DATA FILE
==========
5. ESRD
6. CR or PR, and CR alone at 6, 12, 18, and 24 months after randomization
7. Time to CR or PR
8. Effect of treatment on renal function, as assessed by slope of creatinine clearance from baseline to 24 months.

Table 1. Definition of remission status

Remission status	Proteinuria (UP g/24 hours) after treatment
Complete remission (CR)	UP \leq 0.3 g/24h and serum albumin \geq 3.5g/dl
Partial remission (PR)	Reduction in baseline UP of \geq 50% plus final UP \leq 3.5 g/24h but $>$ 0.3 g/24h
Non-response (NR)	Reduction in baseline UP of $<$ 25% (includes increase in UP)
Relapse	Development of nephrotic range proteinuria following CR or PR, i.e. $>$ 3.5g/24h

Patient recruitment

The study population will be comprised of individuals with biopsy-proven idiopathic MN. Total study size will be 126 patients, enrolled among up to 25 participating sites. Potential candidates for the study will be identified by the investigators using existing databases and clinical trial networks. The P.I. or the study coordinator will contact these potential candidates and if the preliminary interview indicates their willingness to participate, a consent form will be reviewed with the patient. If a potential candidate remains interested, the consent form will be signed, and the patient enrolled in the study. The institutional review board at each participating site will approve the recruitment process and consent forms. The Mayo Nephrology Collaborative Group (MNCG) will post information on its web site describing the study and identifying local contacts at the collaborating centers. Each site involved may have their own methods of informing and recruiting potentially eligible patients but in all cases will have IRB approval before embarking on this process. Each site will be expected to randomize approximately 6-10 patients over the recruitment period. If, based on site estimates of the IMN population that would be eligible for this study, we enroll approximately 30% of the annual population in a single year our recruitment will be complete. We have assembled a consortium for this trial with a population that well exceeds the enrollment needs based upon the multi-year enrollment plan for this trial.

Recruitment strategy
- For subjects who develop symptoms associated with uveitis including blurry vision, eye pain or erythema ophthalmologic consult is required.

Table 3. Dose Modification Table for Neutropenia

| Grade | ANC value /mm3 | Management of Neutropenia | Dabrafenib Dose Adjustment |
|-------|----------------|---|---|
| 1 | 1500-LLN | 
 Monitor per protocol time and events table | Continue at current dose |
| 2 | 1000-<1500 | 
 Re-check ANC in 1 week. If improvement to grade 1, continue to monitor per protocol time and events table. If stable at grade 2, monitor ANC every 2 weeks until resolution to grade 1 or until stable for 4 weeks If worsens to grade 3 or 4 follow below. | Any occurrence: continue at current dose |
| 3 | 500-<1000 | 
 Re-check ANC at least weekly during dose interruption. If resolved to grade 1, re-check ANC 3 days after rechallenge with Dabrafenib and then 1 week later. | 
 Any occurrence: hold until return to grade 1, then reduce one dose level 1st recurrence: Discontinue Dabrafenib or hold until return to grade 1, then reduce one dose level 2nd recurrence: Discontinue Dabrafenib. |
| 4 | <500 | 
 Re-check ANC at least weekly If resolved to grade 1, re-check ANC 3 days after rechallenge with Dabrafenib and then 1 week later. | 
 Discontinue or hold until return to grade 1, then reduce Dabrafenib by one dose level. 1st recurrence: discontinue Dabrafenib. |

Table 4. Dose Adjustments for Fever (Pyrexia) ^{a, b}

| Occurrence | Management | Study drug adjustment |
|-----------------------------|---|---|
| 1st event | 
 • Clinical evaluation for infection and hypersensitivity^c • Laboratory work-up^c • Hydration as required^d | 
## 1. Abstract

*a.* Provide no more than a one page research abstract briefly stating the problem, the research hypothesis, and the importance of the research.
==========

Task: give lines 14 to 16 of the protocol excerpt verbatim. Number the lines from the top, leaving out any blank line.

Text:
- For subjects who develop symptoms associated with uveitis including blurry vision, eye pain or erythema ophthalmologic consult is required.

Table 3. Dose Modification Table for Neutropenia

| Grade | ANC value /mm3 | Management of Neutropenia | Dabrafenib Dose Adjustment |